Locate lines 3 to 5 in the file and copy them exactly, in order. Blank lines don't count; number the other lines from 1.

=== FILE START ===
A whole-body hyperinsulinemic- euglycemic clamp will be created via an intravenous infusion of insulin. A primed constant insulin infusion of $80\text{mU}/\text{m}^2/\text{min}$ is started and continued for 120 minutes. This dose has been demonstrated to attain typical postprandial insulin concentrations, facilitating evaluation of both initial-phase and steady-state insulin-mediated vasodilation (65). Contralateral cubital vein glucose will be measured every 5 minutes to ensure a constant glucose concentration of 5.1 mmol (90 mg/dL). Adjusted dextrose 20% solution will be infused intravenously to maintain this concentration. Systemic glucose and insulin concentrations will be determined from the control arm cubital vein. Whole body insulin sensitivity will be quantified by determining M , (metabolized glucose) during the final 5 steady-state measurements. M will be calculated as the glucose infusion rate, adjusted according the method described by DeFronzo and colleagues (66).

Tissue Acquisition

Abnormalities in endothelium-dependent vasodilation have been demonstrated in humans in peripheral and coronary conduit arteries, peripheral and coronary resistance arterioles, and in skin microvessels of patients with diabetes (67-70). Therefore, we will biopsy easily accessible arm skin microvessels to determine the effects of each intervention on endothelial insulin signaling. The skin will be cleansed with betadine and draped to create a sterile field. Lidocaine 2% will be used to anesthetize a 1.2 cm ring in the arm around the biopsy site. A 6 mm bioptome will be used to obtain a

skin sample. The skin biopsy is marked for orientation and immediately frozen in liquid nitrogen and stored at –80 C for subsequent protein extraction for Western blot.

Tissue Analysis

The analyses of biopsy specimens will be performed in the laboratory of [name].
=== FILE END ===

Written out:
Abnormalities in endothelium-dependent vasodilation have been demonstrated in humans in peripheral and coronary conduit arteries, peripheral and coronary resistance arterioles, and in skin microvessels of patients with diabetes (67-70). Therefore, we will biopsy easily accessible arm skin microvessels to determine the effects of each intervention on endothelial insulin signaling. The skin will be cleansed with betadine and draped to create a sterile field. Lidocaine 2% will be used to anesthetize a 1.2 cm ring in the arm around the biopsy site. A 6 mm bioptome will be used to obtain a

skin sample. The skin biopsy is marked for orientation and immediately frozen in liquid nitrogen and stored at –80 C for subsequent protein extraction for Western blot.

Tissue Analysis